By TIM THORNBERRY
FRANKFORT, Ky. — The drought of 2012 will not soon be forgotten, as many states are still going through it. Kentucky has been fortunate enough to receive plentiful precipitation during the past few months.
That doesn’t mean problems don’t remain. Last summer’s record heat and dry conditions left many farmers without ample hay supplies for the winter. According to the USDA Annual Crop Production Summary for 2012, the total U.S. hay production stood at 120 million tons, off the five-year average by 18 percent and the lowest since at least 1974.
In Kentucky, alfalfa hay production was estimated at 522,000 tons, down 27 percent from the previous year, while other hay production was estimated at 4.4 million tons, or 5 percent below the 2011 level, according to information from the USDA National Agricultural Statistics Service Kentucky field office.
This tighter supply could mean increased cost for livestock producers, but the University of Kentucky (UK) College of Agriculture is conducting research to help cattle farmers graze their animals longer during the winter months.
The project looks at the pros and cons of grazing wheat that will later be harvested for grain. The practice isn’t new in other parts of the country and Roy Burris, UK extension beef specialist, believes it can be replicated here.
“In the cattle business, we say any day grazing is a good day, and beef cattle wintering costs are so high,” he said. “If cattle can graze the wheat, it will be good for the cattle and good for producers’ pocketbooks.”
Burris asked UK soil extension specialist Edwin Ritchey to help with the project. The two conducted a trial during last year’s winter wheat season and are doing the same again this year.
According to information from UK, cattle were grazed from Dec. 12-March 16 on 19 acres of wheat next to a two-acre, tall fescue field. The cattle were moved from the wheat to the adjacent pasture on the weekends and during wet periods to prevent compaction and yield damage.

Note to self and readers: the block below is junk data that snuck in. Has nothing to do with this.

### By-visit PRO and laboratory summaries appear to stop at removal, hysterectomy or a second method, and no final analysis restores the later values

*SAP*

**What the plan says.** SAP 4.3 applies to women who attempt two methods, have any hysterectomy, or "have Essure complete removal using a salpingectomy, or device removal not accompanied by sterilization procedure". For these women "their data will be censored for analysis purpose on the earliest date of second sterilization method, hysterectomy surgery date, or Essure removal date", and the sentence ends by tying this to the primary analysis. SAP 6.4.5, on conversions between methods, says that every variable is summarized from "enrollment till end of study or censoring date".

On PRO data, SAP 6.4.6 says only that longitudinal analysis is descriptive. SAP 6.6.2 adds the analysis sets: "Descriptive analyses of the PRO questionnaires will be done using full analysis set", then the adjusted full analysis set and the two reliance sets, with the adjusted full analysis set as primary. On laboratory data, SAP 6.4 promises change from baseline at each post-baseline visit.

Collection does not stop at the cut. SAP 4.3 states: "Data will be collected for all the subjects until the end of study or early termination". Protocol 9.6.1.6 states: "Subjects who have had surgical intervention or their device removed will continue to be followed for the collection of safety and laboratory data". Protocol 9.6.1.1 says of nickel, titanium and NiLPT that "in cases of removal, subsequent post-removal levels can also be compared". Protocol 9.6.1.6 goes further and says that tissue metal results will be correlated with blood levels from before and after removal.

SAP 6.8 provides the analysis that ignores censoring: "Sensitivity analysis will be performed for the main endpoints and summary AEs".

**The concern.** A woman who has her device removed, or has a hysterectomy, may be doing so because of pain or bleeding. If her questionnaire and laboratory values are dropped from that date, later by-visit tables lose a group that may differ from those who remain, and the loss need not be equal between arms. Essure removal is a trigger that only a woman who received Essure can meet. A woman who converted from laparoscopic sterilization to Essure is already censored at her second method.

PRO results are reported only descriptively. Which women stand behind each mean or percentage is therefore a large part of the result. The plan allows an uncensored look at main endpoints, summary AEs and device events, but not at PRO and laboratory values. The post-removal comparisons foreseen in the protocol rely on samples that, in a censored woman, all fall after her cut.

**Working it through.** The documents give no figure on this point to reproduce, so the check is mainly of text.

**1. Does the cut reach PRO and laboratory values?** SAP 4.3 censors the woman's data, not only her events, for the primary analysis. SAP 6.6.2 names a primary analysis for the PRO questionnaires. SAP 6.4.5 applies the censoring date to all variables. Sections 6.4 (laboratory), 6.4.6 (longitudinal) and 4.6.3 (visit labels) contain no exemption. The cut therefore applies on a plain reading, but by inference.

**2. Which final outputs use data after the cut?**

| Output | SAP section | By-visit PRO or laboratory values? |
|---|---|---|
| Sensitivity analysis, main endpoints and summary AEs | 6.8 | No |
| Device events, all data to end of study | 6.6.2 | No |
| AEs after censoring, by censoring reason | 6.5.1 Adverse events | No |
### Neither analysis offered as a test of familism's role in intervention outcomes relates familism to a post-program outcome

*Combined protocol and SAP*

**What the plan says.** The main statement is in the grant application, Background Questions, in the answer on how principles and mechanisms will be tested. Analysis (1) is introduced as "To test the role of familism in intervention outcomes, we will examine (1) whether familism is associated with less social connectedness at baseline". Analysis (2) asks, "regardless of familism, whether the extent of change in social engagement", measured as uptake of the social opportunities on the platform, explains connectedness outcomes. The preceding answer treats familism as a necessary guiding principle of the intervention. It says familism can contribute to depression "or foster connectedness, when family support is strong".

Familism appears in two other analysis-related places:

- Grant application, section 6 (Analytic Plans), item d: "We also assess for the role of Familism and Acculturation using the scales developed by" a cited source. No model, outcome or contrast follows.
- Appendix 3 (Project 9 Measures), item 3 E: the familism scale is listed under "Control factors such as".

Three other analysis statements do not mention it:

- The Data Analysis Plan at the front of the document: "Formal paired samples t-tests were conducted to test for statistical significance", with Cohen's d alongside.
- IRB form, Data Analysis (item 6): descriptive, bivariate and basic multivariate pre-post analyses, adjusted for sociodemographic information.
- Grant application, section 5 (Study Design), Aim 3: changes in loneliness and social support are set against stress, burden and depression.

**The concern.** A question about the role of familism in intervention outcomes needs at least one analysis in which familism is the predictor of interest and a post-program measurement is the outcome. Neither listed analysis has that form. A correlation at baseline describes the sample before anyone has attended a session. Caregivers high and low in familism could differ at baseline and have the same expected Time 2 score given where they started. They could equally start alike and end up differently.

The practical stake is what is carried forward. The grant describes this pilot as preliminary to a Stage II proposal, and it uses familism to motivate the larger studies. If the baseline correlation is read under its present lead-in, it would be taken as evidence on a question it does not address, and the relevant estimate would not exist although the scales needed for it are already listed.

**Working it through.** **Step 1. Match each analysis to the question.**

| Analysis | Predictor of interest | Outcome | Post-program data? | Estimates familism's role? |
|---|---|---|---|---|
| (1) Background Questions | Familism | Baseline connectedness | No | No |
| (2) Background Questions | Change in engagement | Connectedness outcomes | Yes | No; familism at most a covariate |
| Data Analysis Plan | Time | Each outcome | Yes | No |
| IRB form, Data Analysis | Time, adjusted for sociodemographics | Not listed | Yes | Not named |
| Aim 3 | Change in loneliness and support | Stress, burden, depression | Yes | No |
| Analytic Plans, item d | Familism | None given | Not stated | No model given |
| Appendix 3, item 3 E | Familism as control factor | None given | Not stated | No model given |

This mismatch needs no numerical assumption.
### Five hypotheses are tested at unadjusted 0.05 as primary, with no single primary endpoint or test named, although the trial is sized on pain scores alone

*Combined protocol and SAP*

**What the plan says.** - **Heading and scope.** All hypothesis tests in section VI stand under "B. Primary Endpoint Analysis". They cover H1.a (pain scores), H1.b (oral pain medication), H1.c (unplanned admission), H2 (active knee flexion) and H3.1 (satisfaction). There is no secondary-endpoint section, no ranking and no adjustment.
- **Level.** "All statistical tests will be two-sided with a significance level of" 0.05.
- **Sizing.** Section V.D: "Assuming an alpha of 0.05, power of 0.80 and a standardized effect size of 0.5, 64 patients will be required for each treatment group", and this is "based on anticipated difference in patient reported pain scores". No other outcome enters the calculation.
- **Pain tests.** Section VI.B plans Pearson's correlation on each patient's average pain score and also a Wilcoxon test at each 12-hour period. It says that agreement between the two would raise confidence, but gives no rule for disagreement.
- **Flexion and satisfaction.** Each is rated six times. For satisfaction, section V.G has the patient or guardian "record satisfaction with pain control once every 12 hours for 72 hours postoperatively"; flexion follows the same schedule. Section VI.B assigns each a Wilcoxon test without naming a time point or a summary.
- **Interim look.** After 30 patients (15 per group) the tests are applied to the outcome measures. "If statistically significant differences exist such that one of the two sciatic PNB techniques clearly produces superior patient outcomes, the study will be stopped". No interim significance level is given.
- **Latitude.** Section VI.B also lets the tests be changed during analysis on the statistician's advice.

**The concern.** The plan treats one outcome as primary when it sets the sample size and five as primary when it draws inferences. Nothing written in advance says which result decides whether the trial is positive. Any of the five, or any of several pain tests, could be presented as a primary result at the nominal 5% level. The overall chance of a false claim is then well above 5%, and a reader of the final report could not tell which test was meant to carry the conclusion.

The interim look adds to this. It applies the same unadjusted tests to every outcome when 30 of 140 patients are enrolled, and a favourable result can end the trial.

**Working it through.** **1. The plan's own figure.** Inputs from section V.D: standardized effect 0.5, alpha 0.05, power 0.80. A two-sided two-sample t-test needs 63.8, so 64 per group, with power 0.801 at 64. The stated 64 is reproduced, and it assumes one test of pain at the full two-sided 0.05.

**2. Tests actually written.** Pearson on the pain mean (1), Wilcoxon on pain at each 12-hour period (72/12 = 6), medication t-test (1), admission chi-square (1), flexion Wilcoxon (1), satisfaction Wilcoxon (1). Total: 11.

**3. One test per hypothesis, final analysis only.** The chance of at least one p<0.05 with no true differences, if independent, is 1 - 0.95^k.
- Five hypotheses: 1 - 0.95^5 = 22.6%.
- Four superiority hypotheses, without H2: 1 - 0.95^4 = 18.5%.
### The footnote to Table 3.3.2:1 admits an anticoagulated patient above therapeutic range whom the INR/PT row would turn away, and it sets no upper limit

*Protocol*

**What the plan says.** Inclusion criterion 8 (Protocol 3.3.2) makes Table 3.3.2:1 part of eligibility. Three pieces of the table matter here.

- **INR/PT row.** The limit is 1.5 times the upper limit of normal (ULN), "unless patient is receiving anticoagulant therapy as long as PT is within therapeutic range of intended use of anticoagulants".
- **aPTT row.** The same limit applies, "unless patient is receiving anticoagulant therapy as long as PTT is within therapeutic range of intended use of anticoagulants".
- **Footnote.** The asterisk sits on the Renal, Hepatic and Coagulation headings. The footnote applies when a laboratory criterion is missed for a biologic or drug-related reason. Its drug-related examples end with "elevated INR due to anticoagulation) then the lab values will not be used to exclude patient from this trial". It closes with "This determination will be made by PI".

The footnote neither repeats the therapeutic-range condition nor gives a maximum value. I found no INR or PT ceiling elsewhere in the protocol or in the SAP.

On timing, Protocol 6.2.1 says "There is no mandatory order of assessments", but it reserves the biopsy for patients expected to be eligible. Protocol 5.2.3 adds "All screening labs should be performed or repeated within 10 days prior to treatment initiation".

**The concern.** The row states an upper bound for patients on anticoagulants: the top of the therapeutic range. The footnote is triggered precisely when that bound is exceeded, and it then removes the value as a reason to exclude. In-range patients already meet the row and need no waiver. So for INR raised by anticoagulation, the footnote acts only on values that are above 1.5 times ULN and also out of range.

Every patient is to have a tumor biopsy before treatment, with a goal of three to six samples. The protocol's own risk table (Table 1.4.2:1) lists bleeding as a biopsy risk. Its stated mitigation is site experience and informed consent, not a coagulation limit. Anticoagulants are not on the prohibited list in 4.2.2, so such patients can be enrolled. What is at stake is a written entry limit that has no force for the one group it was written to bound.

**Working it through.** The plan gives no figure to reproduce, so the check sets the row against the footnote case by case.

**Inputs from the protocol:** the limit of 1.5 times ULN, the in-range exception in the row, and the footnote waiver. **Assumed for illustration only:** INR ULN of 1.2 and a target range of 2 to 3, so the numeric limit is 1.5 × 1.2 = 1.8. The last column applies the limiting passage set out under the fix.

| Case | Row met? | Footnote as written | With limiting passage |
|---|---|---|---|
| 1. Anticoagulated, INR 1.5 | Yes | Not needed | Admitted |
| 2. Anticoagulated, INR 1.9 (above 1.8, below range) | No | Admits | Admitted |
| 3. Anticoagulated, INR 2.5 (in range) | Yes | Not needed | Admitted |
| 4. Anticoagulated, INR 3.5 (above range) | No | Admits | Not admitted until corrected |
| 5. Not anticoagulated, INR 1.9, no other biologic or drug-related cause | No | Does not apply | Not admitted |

The research found 24 young beef heifers gained nearly a pound a day using this method. By using current cattle prices, a monetary gain of $140 per acre would have been realized.
The research also showed a decrease in yield of seven bushels per acre with an estimated loss per acre of $50, thus producing a net gain of $90 per acre. The research project noted that no hay was fed to the animals.
“We weren’t trying to maximize weight gain, just get the cattle to gain enough weight so they would breed efficiently,” Burris said. “Cost of gain should be less on pasture compared to dry lot feeding.”
The project also involved planting double-crop soybeans after the wheat harvest to see if yields would be affected. There was little change in soybean yields, which meant field compaction caused by the cattle was likely kept to a minimum.
“We feel like this is a very good option for small- to medium-sized grain producers that are also running cattle,” Ritchey said. “It probably won’t work for the larger grain farmers who have already pushed all their fences out to maximize production.”
He added, ideally, the wheat should be 6-8 inches tall before cattle are placed in the field.
“You also have to make sure they don’t graze it into the ground. In Kentucky, we tend to have wet winters, and you don’t want the animals to compact the soil. Therefore, you need another pasture where the cattle can still graze when the weather is wet and sloppy,” Ritchey said.
Research during the current wheat season has half the herd graze wheat throughout the season while the other half will be removed prior to the wheat jointing to measure just how much damage to yields the cattle will do.